As Train To Busan continues on its unwavering course to gather fans and box office revenue, writer / director Sang-ho Yeon releases his second zombie-epidemic-horror-thriller in a year, Seoul Station. Filmed in real terms before the frantic Train To Busan, this film serves as an animated prologue of sorts, reflecting events directly before the latter’s dramatic departure, and focussing on Yeon’s continuing interest, and comment, on South Korea’s social situation.
Much smaller in scale, Seoul Station begins in the titular terminus as an old homeless man staggers to his regular evening spot. Bloody and ill, he is dismissed as just another “stinky homeless guy”, as the man’s younger brother strives to find help but is met with sniffy resentment from the police and social workers. Predictably, the old man soon turns into a ravenous fiend and the outbreak is underway.
Following on from his earlier work The King Of Pigs and The Fake, Yeon doesn’t hold back with his political views. The central story of Seoul Station involves a dysfunctional family unit comprising a reformed brothel worker, her low-life boyfriend whose idea of support is to pimp her online, and her vengeful, over-protective father. As the outbreak spreads, it is the journey of these three characters across Seoul that pushes the narrative along, as they encounter various disparate groups struggling for survival. Only in the final act does Yeon finally reveal his cards as government forces seek to contain both the increasing number of zombies and the rising unrest in the city’s residents.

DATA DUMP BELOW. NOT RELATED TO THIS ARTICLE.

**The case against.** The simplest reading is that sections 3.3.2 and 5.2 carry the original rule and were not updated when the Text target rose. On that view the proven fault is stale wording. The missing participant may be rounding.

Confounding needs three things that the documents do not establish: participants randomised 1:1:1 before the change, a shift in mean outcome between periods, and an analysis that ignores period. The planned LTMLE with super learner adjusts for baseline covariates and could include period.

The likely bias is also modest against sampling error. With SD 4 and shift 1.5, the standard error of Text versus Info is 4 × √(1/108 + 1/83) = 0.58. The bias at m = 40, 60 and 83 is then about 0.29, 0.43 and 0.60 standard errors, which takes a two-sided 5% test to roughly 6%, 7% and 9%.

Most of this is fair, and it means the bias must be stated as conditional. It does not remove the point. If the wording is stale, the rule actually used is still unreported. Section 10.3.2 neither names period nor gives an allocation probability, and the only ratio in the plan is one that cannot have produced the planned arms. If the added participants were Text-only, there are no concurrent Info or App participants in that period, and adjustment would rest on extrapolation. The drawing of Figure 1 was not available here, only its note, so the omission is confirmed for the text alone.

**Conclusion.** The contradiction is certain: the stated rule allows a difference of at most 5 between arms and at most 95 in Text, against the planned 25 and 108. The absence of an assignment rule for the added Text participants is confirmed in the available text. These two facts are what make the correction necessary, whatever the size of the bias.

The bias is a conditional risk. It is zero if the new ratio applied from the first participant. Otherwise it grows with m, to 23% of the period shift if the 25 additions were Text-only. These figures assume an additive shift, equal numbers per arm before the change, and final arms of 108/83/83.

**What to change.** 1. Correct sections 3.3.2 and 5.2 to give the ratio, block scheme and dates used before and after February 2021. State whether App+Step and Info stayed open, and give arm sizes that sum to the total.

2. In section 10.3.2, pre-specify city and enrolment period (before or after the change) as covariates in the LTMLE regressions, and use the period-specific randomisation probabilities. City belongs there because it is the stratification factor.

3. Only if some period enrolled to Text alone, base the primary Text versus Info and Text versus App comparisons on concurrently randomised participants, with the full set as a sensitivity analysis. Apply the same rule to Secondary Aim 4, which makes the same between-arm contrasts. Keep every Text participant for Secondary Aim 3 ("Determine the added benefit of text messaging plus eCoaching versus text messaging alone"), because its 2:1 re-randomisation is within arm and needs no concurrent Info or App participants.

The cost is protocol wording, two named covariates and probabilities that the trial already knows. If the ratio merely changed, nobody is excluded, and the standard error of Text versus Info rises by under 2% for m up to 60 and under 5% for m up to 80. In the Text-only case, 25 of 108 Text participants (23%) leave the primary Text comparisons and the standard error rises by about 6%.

Not as thrillingly, exhaustingly engaging as Train To Busan, Seoul Station is an interesting work in its own right as it establishes, with less subtlety, themes present in both films. A fractious, unfair class system is laid bare as the protagonists struggle to survive when battling against the social disease of a zombie infection without assistance, and often with active obstruction, from those empowered to provide it. The messages and morals are clearly written, in bold and underlined, and yet never does Seoul Station feel like an inescapable lecture. The characters are given depth despite the brevity of their screen time, with the motivations of each clear if often abhorrent. Hope still exists, but is extinguished before it can really provide any respite from the suffering.
As a standalone film, Seoul Station is both interesting and entertaining, but it is as a companion piece that it really finds its place. If you haven’t yet seen Train To Busan – and, honestly, why haven’t you? – seek out this animated accompaniment, set an evening aside, and settle down for a true cinematic double-bill.
SEOUL STATION / CERT: 15 / DIRECTOR & SCREENPLAY: SANG-HO YEON / STARRING: RYU SEUNG-RYONG, SHIM EUN-KYUNG, LEE JOON / RELEASE DATE: 3RD APRIL